The Canyon by Snowlight

Visiting Grand Canyon National Park on the first day of the new year is a grand reminder that the canyon stands testament to the slow and unstoppable passage of time, to which each and all of us are bound. It also reminds us that change is inevitable, whether measured in days or decades, eras or eons of time. Even every few minutes, the shifting angle of the sun changes the appearance of the canyon during a winter stroll along the Trail of Time at the south rim.

But for all its grandeur, the canyon is not a fixed landmark but a work still in progress, its immense buttresses slowly giving way to the agents of time that act on its slopes and sediments, its riverbeds and bedrocks. We, too, must yield to the effects of time. As the new year stretches out before us, what can we learn from the canyon’s noble and patient surrender?


Morning light dances over the landscape at Maricopa Point, with the Grand Canyon’s walls lightly dusted in snow.

Shadows of clouds dance alongside shadows of canyon walls below Maricopa Point.


Close-up of a mule deer standing in the snow and looking straight into the camera during a cold Grand Canyon winter.

A mule deer, its distinctive ears alert, turns toward the sound of a camera shutter and the parka-clad human behind it.


A mule deer foraging for food in a snow-covered forest at the Grand Canyon National Park’s South Rim.

It and a friend were foraging for food near the canyon’s rim.


Sunlight breaks into the Grand Canyon near Yavapai Point as fresh snow clings to sandstone cliffs.

Farther along, sunlight breaks into the canyon near Yavapai Point.


A man and woman gaze at the rust-colored walls of the Grand Canyon with a blanket of snow beneath their feet.

The once-empty trail has begun to awaken with visitors. Looking out from Yavapai Point, we share their enthrall. 


Tiny people stand atop the edge of the Grand Canyon's South Rim, its sandstone cliffs lightly dusted in snow.

How is it that feeling tiny amidst the canyon’s expanse lifts our minds and spirits to soar?


View of the Lookout Studio, designed by Mary Colter, with its walls and rooflines molded into the Grand Canyon’s sandstone cliffs.

Mimicking the surrounding cliffs, Mary Colter designed the Lookout Studio (1914) to blend into the canyon’s sandstone rim.


Close-up of the rings in a gnarly tree at the Grand Canyon with a lightly covered snowy rim in the distance.

Even the trees sing silent hymns to the march of time. The notes of a grand symphony are recorded in their rings.


Beautiful, star-shaped sunburst beaming onto fresh snow at the canyon's edge with its multi-layered rims seen in the distance.

The serenity of fresh snow, yet undisturbed by the feathered or footed.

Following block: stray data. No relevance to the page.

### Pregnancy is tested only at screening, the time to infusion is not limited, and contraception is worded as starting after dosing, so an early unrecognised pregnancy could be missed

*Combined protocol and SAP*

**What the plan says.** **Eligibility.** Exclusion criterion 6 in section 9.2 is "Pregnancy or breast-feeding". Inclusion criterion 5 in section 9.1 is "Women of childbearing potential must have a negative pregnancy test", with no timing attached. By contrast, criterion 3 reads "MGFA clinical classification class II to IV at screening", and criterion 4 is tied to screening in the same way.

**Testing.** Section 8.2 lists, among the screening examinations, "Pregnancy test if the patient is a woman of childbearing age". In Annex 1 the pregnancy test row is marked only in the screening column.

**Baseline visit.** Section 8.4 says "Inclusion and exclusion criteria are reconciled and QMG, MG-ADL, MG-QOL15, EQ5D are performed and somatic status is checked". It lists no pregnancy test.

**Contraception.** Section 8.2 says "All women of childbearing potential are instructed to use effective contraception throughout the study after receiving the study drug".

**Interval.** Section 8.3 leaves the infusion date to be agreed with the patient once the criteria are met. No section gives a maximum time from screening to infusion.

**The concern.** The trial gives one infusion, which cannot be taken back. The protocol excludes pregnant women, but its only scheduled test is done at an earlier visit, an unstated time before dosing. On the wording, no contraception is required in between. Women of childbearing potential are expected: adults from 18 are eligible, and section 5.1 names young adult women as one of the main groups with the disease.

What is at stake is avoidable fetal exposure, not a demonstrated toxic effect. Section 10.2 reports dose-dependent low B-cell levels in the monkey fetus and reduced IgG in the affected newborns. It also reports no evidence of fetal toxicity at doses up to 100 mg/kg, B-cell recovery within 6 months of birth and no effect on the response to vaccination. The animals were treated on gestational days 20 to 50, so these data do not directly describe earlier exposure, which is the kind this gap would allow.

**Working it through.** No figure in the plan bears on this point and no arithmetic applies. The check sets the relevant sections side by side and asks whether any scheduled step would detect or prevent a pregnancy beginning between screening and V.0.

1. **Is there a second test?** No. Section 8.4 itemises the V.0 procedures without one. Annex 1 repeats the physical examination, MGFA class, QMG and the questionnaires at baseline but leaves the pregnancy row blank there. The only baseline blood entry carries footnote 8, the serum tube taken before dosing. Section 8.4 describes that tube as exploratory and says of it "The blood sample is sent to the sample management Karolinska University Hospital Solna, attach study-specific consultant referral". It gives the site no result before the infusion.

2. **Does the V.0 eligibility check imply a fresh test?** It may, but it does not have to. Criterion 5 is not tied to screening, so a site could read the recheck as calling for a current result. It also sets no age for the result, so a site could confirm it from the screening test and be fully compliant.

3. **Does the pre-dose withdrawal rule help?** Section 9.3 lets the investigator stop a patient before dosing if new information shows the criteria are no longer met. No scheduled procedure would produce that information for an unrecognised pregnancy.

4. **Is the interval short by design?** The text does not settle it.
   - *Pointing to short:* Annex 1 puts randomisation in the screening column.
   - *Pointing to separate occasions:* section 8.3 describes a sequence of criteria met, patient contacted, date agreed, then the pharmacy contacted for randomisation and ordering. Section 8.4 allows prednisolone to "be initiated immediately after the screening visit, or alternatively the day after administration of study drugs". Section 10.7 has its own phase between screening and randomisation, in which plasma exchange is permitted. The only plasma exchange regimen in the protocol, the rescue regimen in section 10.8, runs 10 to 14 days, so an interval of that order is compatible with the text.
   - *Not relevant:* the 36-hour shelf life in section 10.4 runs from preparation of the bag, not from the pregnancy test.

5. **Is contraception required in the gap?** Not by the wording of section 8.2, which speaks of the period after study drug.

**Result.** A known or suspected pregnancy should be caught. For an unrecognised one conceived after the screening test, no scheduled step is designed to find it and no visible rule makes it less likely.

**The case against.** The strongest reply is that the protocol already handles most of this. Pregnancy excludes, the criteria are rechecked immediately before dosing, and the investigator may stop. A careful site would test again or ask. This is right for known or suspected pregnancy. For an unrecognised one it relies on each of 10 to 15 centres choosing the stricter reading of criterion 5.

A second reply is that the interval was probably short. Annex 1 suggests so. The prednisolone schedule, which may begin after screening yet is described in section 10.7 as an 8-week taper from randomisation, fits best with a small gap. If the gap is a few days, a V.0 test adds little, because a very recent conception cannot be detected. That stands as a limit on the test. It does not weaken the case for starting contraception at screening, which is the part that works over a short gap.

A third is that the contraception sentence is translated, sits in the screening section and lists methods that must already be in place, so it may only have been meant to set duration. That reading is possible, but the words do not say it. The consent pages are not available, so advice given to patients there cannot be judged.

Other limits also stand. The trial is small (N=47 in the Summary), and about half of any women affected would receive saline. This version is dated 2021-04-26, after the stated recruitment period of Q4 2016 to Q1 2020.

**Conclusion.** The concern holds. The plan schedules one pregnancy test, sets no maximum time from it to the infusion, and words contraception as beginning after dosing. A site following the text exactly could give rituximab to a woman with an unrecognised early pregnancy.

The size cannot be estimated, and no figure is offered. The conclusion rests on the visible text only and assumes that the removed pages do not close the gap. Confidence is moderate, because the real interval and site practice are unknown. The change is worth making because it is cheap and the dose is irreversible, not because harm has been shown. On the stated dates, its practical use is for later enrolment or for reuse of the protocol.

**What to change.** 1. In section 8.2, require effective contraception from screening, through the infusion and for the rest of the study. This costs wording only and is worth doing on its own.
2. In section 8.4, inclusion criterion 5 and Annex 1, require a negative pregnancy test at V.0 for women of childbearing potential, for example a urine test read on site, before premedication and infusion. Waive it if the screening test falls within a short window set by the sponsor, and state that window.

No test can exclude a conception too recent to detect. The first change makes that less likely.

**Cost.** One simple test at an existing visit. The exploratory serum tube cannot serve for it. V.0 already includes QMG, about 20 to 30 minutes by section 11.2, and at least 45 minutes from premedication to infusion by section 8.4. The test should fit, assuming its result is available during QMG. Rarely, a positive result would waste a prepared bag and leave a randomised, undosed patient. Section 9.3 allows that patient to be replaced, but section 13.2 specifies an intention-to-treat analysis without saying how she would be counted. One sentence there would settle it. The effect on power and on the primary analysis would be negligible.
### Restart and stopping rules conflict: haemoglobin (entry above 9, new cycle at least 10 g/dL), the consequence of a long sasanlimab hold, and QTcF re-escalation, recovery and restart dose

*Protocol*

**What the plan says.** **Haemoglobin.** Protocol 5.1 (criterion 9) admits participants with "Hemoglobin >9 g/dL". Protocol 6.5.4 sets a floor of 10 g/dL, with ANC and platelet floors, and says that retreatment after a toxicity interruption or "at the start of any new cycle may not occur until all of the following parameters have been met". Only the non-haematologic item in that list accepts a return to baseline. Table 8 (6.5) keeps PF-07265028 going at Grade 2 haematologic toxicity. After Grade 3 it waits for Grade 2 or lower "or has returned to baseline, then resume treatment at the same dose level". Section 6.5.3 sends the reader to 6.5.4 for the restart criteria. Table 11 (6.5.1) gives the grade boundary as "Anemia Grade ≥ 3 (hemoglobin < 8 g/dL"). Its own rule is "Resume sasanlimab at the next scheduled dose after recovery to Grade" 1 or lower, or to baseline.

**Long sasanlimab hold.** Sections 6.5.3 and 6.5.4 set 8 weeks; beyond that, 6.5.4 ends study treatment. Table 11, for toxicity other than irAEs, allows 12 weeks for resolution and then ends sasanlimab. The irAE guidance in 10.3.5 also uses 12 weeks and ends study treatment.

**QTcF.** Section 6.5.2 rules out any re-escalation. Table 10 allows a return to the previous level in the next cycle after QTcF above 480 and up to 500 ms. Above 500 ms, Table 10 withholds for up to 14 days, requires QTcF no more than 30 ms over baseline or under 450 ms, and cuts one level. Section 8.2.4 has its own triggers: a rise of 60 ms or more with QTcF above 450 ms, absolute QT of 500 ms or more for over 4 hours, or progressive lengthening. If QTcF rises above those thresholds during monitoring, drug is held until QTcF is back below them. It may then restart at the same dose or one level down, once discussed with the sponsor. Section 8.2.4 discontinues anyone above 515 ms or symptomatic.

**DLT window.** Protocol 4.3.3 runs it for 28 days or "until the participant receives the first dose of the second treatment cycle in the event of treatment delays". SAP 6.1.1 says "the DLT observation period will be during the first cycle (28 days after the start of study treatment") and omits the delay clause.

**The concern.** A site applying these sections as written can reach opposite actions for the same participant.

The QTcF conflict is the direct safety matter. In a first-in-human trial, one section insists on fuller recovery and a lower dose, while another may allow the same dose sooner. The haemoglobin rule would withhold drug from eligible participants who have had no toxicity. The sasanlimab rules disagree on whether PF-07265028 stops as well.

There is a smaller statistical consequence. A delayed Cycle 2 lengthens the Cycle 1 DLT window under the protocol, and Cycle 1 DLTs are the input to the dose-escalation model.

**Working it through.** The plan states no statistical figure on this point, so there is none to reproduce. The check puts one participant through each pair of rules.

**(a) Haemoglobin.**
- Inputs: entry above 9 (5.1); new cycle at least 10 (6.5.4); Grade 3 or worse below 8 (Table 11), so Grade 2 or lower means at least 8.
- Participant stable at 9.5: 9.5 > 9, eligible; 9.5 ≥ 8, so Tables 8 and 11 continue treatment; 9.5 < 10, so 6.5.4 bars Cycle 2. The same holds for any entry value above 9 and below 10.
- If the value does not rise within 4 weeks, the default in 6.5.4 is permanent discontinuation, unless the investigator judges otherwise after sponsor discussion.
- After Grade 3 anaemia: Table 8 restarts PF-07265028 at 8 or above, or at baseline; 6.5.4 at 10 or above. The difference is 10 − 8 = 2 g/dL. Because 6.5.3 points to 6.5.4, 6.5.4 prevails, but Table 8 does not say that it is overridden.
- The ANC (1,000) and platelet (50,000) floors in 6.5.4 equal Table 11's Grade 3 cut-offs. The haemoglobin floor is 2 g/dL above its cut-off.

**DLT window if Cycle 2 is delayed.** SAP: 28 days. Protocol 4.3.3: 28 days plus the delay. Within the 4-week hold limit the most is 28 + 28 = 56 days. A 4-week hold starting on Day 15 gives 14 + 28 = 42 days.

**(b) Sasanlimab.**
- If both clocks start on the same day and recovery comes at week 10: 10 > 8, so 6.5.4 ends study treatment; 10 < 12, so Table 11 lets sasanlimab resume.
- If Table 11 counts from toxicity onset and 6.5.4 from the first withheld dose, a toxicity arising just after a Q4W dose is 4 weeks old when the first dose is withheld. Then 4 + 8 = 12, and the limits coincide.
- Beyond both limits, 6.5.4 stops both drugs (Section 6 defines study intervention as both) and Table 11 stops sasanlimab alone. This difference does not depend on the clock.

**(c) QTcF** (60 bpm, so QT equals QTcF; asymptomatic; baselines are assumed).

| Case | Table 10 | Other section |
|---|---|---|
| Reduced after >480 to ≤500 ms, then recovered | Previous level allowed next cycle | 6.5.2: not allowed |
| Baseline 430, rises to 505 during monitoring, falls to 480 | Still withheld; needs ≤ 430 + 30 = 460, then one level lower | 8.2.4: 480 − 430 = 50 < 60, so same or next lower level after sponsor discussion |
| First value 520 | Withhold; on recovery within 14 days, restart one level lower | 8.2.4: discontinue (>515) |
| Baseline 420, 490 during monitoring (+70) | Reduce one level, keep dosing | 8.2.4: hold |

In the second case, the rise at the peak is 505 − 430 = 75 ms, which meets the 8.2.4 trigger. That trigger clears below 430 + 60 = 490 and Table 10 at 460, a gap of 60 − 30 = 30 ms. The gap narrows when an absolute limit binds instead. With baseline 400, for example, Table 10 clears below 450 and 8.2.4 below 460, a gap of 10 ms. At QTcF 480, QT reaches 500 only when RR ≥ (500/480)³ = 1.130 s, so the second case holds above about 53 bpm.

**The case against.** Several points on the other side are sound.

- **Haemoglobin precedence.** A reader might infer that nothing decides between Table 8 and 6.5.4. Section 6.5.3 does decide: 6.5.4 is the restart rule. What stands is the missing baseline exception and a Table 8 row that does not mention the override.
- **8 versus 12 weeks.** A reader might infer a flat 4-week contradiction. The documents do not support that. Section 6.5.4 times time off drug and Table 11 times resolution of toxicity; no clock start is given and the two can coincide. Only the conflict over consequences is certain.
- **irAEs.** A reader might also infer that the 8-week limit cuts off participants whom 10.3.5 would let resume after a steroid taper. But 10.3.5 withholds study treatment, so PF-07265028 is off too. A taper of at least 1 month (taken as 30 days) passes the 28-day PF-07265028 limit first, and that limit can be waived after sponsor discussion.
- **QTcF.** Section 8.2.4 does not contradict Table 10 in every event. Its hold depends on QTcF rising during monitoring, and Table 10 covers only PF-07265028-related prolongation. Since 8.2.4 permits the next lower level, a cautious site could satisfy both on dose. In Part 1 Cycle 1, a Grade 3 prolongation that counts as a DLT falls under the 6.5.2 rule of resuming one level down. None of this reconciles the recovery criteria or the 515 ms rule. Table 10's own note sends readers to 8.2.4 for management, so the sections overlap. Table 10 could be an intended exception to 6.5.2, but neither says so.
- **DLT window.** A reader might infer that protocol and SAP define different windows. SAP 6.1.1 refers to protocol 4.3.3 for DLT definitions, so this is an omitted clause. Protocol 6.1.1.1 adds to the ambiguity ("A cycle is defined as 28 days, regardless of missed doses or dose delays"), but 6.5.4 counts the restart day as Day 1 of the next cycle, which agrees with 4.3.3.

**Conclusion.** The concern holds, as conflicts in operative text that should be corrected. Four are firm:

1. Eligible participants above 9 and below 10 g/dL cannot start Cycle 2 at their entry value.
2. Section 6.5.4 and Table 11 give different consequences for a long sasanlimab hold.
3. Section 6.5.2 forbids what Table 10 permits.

A family standing on a snow-covered Grand Canyon viewpoint in morning light, looking into the depths of nearby canyon walls.

Passing by others lost in thought, there is a shared reverence for solitude.


West facing view of the Grand Canyon and Yavapai Geology Museum, perched atop Yavapai Point, in the morning light with snow.

The Yavapai Geology Museum (1928) nearly escapes notice.


Looking along the canyon’s edge towards tourists standing on Yavapai Point, overlooking the South Rim during morning light.

The canyon exists on a scale that is difficult to comprehend. Whatever size it is imagined to be, in reality, it is bigger still.


A small amphitheater sits empty and covered in snow at the South Rim’s edge with the North Rim looming large eight miles away.

A small amphitheater sits empty this morning. Behind it, the North Rim looms large some eight miles distant.


Snow covers the ground at Mather Point while tourists take in the Grand Canyon's expansive views.

A crowd has begun to form at Mather Point, and a group of children excitedly catch their first glimpse of the canyon. Vishnu Temple pierces the skyline in the far distance.


The Hope House, designed by Mary Colter (1905), at Grand Canyon National Park with the foreground covered in snow.

Around the corner, the Hopi House (1905) stands picture-perfect. Mary Colter modeled it after the 1,000-year-old pueblo dwellings in the Hopi village of Oraibi.


The year 2022, carved into the snow-covered ground, overlooking the Grand Canyon's South Rim in winter.

A visitor’s intention for 2022 sketched in snow, soon to melt into a timeless landscape. For the canyon, it is one more year among many, many others.


“Long may the visitor loiter upon the verge, powerless to shake loose from the charm, tirelessly intent upon the silent transformations until the sun is low in the west. Then darkness falls, and should there be a moon, the scene in part revives in silver light, a thousand spectral forms projected from inscrutable gloom; dreams of mountains, as in their sleep they brood on things eternal.”

Charles A. Higgins, The Titan of Chasms, 1902